Residents of Anaheim, California are familiar with the slight smell of smoke in the air from the nightly fireworks show put on by Disneyland, famous for its moniker as â€śThe happiest place on earth!â€ť Wednesday night, however, residents were not just hearing the pop and crackle of fireworks they were used to. It was the popcorn spattering of police gunfire in the downtown community as riot police took to the streets to disperse protesters outraged about a string of lethal police shootings in the city.
The first thing I heard was the unusually large number of helicopters. Living near the freeway on the border of Anaheim and Fullerton, I generally ignore them. I was spending time in the evening with my son and girlfriend when I started to getÂ multipleÂ texts from local friends asking if I was okay, which I was. I was aware of the shootings but not whatÂ occurredÂ on Tuesday or over the weekend. I looked for news on local channels, but as usual thatâ€™s not a very reliable source. So social media filled in the gaps very quickly.
Thanks to a friend over atÂ Inside Fullerton,Â it wasnâ€™t long before I was watching the live video feed ofÂ TimCast, anÂ amateurÂ journalistÂ on uStream. While KCAL9 and Telemundo reporters were on scene, they were watching from a relatively safe distance among their own personal security. Tim Pool, however, was not so timid in his reporting, as he followed the protesters without the safety of being behind the police line. Ultimately, he and another social media journalist were shot at with less than lethal weapons by police, continuing to take fire after attempting to flee (adhering to the dispersal) and at one point being pinned down by gunfire unable to flee without risking injury. The story told by Tim Poolâ€™s cast is a bit different than what you will see out of the manstream media or press.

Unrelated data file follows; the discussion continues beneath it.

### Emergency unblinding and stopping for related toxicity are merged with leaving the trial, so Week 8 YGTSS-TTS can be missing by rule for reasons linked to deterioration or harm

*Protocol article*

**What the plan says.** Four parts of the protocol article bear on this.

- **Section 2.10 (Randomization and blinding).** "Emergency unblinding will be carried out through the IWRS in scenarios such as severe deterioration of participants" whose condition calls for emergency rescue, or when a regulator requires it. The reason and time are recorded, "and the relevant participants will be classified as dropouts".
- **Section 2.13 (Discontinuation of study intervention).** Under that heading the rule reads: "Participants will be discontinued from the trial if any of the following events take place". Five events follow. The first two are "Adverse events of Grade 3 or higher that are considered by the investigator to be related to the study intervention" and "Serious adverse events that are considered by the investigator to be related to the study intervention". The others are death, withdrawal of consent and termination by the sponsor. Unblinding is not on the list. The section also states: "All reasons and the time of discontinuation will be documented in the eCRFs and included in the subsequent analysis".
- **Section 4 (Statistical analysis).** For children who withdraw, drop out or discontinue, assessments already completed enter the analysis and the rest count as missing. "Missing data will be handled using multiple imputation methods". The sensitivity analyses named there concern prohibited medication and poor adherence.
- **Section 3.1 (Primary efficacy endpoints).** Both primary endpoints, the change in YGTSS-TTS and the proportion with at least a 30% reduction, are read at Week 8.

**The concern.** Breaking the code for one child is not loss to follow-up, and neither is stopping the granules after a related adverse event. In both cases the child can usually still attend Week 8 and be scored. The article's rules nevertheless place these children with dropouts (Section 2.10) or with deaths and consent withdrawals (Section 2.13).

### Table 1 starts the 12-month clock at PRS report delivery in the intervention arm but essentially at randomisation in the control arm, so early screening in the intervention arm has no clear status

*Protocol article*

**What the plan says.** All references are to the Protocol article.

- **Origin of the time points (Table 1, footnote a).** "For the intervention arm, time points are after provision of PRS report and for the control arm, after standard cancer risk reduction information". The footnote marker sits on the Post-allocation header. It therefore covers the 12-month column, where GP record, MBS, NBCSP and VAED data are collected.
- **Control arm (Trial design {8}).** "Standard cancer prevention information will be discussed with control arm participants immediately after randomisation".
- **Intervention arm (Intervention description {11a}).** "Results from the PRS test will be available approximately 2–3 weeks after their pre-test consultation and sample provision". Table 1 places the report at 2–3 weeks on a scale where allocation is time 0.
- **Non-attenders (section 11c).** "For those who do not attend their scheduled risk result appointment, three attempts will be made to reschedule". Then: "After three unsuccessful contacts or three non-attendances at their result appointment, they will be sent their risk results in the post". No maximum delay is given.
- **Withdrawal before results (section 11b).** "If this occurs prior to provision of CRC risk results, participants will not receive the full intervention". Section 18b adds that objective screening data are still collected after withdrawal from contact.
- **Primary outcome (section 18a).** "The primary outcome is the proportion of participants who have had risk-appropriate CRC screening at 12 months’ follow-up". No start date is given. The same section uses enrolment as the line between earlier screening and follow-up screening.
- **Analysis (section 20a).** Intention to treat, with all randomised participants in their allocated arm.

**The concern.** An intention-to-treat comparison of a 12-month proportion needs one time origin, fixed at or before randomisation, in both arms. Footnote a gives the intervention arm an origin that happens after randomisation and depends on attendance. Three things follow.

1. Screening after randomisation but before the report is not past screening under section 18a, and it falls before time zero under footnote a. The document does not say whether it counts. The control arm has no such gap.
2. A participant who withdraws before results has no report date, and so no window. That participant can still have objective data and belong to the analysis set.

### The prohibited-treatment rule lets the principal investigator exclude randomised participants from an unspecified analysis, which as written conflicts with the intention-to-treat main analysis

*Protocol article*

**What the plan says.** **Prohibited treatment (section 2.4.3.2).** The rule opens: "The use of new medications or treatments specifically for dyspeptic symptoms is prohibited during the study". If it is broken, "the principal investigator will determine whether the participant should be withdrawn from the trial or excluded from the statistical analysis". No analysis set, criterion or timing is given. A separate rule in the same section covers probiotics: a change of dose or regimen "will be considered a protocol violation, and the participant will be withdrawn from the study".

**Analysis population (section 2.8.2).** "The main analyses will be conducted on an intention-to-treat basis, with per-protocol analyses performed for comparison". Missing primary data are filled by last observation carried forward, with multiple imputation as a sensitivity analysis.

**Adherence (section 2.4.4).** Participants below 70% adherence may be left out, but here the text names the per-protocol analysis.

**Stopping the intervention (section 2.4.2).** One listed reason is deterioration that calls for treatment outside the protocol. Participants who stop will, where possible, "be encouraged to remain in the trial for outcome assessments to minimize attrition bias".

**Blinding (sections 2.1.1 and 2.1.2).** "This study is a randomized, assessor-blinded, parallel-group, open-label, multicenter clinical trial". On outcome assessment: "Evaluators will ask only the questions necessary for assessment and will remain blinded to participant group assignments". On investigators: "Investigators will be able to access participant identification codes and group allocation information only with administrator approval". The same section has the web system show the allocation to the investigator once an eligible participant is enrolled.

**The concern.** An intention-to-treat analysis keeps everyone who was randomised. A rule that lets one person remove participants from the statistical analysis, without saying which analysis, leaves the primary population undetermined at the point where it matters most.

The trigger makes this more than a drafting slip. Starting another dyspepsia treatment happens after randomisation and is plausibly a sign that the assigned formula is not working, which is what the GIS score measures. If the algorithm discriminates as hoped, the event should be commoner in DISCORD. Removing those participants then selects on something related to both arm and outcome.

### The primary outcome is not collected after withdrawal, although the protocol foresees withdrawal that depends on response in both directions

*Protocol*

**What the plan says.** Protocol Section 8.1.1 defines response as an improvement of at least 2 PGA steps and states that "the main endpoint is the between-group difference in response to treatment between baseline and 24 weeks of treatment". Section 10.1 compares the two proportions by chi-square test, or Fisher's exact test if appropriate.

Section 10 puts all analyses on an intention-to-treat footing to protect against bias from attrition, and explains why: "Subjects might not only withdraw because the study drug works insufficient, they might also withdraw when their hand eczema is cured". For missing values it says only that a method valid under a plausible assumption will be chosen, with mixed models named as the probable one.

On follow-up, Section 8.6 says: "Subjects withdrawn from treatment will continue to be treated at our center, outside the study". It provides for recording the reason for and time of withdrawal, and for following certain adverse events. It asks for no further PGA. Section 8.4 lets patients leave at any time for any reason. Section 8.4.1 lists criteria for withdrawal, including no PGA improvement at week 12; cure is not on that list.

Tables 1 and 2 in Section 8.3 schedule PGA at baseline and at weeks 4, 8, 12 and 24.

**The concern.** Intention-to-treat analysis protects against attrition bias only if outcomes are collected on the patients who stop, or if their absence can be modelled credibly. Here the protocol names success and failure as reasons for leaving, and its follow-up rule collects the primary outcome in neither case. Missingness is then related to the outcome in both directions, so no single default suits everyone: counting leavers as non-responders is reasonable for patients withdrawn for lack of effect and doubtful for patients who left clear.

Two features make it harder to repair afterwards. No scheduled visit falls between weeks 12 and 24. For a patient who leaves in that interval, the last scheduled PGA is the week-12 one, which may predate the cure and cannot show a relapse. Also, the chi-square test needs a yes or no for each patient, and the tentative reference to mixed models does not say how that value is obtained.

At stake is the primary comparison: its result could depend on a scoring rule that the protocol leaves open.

I learned on Thursday that according to Anaheim police, over 1000 people ultimately gathered outside and inside city hall. When they were told to disperse, the crowd pushed back but gave ground. For a few hours the protest was allowed to continue but was eventually declared an unlawful assembly and ordered toÂ disburse. The situation quickly devolved into what was immediately declared a violent protest and a riot. Angry residents who felt they had not been given a voice or opportunity to be heard by the city council were pushed out into the streets by police. Yes, they set trash cans on fire, blocked a few intersections and then there was that all too familiar sound of gunfire as police began to fire less than lethal rounds into the crowd.